Object Oriented C: Class-like Structures

During my second semester while attending DigiPen IT I had to create a game in C. Since I wasn’t allowed to use C++ until my Sophomore year for this game project I had to come up with a way of having strong organization during development. Class-like structures in C that allowed for polymorphism and inheritance were implemented! Virtual functions were also used to organize the functionalities of each type of object into a universal format!


In C the basic data structure is, well a structure. This is the tool used to create all objects. Here’s the sort of thing you’d see for a typical game object:

typedef struct _GameObj
{

  int HP;
  Vector2D_ position;
  Image_ *image;
} GameObj_

As you can see there’s data members for HP, the vector position and a pointer to the image.


There’s a lot of limitations to a setup like this, however. It’s difficult to write generalized functions that work on any type of game object you might have. You’d likely write different functions to handle your different types of game objects in order to handle the different needs of each type of object. Things start getting very difficult as complexity in your game objects arises, and the complexity of the project arises. There becomes a need for a higher form of organization in order to keep development moving along steadily.


A solution is to add in an enumeration type to the game object, so the GameObj_ struct becomes a generalized structure. This would allow you to write generalized functions for common actions, such as updating position, or damaging units. Although it isn’t a good idea to have a singular structure as your only game object. You’d have to place everything that every type of object in your entire project would require into this single structure, and it’d be very hectic and waste a lot of memory, as some objects would not use data members other objects would. You could then split your GameObj_ structure into various different structure definitions for your different types of objects. This would allow you to write separate functions for different types of objects, and you could cycle your list and call them as necessary depending on what type of structure each object is.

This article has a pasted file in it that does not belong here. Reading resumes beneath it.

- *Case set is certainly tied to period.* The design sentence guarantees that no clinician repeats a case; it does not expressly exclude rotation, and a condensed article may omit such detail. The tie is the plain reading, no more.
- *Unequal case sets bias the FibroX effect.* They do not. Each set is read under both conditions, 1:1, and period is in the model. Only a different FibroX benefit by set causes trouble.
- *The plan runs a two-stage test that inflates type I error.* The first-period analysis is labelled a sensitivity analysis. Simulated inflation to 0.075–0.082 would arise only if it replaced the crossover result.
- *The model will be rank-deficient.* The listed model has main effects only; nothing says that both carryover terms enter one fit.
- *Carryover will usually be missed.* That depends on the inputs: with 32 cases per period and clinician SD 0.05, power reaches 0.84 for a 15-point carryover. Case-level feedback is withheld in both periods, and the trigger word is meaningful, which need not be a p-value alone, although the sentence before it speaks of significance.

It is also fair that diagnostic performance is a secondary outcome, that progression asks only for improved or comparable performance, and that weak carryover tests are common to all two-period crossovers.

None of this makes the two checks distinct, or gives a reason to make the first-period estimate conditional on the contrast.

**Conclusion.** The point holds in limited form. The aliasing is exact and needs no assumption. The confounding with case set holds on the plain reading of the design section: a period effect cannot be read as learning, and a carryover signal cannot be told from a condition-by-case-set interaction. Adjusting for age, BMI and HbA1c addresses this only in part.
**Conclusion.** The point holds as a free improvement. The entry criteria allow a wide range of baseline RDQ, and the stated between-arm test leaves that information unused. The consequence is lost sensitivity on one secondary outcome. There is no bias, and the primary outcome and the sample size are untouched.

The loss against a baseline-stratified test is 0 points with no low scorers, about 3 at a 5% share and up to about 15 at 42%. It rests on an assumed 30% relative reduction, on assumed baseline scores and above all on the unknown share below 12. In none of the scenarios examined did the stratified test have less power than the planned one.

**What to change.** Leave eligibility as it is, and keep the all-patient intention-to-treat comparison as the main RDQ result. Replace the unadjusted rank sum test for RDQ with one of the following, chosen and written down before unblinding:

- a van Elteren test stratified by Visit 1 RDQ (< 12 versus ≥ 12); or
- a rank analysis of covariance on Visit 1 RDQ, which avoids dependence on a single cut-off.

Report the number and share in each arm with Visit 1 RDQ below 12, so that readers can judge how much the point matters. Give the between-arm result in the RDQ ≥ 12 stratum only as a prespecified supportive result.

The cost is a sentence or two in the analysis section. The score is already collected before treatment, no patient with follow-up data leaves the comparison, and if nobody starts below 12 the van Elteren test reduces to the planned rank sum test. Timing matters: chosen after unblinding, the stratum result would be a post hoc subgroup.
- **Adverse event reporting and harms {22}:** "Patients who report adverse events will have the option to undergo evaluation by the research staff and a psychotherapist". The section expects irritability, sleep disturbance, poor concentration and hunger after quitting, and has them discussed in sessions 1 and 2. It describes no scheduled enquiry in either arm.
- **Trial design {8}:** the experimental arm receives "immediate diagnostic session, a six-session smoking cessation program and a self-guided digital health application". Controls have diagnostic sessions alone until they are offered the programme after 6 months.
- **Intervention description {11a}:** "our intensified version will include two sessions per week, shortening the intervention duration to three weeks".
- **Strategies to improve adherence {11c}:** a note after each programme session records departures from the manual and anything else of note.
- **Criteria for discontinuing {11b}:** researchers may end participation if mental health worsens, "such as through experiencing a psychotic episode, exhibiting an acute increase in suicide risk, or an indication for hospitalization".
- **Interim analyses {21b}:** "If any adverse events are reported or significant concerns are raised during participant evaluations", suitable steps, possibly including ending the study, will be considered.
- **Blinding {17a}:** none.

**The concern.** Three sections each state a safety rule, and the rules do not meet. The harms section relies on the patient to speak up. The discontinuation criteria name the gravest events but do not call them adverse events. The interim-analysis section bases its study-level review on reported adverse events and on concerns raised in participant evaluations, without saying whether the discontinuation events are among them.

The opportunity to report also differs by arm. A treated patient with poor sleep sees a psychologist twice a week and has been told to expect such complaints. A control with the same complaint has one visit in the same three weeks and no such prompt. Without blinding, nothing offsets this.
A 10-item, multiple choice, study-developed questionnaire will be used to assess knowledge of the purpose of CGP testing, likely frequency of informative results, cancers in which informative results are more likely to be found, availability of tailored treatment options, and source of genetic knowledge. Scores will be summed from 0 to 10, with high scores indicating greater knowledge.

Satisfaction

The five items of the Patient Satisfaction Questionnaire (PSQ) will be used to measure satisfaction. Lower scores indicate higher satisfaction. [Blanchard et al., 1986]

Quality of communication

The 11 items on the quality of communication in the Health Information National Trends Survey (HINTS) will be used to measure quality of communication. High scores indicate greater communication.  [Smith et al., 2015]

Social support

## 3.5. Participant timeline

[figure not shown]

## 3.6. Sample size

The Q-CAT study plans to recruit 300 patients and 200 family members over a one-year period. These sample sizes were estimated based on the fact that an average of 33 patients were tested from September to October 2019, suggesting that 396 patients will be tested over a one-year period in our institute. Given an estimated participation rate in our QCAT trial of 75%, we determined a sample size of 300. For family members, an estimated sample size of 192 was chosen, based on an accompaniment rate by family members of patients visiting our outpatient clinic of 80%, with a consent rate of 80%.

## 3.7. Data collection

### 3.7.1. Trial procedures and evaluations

It would be best, however, to be able to have a way to organize the different functions each type of game object could have into a single standard set. For example I used the following functions for each game object that was designed in my semester project: Construct, Init, Update, Draw, Destroy. By placing all functionality of each object into these separate functions you can easily copy and paste old code for reuse of new objects, thus limiting the amount of work the developer needs do. Here’s a short detail of what each category would do for each game object:

  • Construct – deals with allocation of any necessary space.
  • Init – Initialization; sets the starting values for all the space allocated. Things like HP, the image pointer, and anything else needed.
  • Update – this function generally had the most code within it. This handles all updating of the object, and should be time-based. All calculations are made relative to the amount of time elapsed since the previous calculations. Attacks are fired, HP is modified, the object perhaps moves around, etc.
  • Draw – simply handles rendering of the object onto the screen.
  • Destroy – handles all deallocation of space allocated in the Construct funtion.

The great benefit of this type of setup is that there’s a universal format for all game objects to function within the game. This allows for generalized code to be written. For example if there’s a list of these game objects within your game, then you can cycle through the list and call each one’s draw function and draw the entire list in an automated and organized manner. All you’d have to do is call the correct draw function based on the type of the object.